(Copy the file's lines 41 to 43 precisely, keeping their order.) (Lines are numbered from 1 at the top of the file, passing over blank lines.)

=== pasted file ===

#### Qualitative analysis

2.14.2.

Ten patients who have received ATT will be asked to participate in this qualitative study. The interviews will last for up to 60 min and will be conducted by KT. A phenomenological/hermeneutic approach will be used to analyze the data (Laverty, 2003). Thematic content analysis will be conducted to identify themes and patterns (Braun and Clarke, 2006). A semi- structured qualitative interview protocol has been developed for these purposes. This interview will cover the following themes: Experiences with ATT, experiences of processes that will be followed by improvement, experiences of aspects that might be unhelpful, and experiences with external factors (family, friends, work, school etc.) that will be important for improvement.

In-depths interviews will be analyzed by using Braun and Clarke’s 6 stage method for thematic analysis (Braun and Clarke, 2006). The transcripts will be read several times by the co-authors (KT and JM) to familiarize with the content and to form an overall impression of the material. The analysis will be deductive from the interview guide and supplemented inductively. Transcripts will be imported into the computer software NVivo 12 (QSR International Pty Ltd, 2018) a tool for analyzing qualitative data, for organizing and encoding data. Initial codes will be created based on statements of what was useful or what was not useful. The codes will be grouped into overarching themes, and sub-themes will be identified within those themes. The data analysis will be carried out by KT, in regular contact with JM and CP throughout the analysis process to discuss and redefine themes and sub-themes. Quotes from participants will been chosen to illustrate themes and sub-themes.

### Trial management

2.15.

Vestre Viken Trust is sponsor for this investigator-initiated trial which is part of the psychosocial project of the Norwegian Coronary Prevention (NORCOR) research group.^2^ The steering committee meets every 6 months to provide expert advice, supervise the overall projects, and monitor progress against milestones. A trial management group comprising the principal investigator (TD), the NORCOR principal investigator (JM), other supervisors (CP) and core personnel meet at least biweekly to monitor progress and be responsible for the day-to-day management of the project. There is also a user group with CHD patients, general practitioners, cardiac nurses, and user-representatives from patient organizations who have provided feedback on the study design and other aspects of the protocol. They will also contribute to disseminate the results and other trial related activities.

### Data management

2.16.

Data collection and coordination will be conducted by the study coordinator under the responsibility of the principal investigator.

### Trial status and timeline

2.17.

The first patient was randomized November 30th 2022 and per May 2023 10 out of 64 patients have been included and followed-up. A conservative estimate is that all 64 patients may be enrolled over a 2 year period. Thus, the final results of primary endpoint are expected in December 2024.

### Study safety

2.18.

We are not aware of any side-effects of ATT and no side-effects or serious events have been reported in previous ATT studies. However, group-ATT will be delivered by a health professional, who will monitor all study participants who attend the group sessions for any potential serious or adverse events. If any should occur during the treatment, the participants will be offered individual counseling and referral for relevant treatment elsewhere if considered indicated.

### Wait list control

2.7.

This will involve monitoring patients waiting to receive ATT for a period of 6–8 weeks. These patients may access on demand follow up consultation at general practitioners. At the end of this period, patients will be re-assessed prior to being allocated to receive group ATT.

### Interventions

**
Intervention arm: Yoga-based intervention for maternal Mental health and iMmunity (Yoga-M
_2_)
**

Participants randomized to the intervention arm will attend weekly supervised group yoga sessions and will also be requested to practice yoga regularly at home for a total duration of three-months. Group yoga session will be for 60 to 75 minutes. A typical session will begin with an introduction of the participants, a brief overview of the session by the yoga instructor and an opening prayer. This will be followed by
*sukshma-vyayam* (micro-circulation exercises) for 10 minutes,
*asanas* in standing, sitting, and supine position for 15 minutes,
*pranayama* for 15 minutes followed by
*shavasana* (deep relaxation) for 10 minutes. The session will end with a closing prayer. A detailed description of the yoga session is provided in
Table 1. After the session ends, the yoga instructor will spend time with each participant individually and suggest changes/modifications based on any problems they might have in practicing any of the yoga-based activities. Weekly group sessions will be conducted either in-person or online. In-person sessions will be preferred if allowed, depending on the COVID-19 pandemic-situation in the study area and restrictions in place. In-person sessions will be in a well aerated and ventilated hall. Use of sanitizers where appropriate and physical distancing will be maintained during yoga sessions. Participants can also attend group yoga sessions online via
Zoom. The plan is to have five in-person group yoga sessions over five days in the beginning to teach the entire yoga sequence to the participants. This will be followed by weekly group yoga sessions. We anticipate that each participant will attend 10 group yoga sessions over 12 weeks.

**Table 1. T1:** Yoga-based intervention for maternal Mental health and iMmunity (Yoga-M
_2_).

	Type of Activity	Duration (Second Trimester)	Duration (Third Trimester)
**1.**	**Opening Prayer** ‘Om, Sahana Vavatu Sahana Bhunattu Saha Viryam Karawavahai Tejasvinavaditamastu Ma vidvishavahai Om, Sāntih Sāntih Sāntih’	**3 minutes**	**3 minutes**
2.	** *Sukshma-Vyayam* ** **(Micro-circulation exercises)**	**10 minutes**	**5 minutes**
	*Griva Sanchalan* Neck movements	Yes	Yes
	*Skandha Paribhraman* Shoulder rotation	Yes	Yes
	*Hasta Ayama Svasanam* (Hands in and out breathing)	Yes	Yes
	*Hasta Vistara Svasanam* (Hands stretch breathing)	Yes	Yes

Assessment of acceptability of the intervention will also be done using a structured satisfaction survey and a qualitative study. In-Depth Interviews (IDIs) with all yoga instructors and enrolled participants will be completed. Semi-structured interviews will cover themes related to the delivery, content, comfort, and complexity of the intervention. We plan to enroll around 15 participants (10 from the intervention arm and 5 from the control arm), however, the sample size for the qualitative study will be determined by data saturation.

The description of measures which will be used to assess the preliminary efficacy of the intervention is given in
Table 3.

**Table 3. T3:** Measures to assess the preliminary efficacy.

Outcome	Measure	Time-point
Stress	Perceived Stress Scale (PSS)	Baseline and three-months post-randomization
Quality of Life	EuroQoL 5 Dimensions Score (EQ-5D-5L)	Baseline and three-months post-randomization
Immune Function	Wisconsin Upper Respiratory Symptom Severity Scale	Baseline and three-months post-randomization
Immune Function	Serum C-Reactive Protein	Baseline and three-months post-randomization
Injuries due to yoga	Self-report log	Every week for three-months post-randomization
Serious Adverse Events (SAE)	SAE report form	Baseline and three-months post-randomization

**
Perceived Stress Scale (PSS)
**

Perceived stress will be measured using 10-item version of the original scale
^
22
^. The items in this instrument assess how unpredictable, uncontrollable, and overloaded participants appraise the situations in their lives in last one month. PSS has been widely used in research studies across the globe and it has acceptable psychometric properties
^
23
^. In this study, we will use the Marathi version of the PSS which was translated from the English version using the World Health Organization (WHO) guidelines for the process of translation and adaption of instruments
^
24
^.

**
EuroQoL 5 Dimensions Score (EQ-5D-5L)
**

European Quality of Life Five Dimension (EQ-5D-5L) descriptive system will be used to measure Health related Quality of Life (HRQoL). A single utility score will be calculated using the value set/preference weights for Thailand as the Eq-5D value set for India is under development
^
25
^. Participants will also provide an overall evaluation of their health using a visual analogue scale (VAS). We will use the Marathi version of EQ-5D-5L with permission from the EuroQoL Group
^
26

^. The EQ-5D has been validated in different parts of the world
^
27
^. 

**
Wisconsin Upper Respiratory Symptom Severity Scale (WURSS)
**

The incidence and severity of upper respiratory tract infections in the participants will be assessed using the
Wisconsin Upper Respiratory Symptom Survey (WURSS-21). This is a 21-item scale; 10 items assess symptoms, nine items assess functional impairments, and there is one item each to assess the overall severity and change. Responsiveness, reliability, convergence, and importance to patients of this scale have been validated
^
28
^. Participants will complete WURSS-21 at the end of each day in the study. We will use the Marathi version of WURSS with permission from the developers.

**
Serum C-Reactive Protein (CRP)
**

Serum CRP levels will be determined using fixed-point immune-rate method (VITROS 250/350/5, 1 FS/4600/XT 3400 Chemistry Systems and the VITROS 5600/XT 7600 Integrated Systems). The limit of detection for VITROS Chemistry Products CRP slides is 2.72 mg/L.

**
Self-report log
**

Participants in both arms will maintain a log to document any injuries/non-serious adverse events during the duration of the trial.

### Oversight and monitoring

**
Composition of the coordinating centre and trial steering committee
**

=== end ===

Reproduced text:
Assessment of acceptability of the intervention will also be done using a structured satisfaction survey and a qualitative study. In-Depth Interviews (IDIs) with all yoga instructors and enrolled participants will be completed. Semi-structured interviews will cover themes related to the delivery, content, comfort, and complexity of the intervention. We plan to enroll around 15 participants (10 from the intervention arm and 5 from the control arm), however, the sample size for the qualitative study will be determined by data saturation.

The description of measures which will be used to assess the preliminary efficacy of the intervention is given in
Table 3.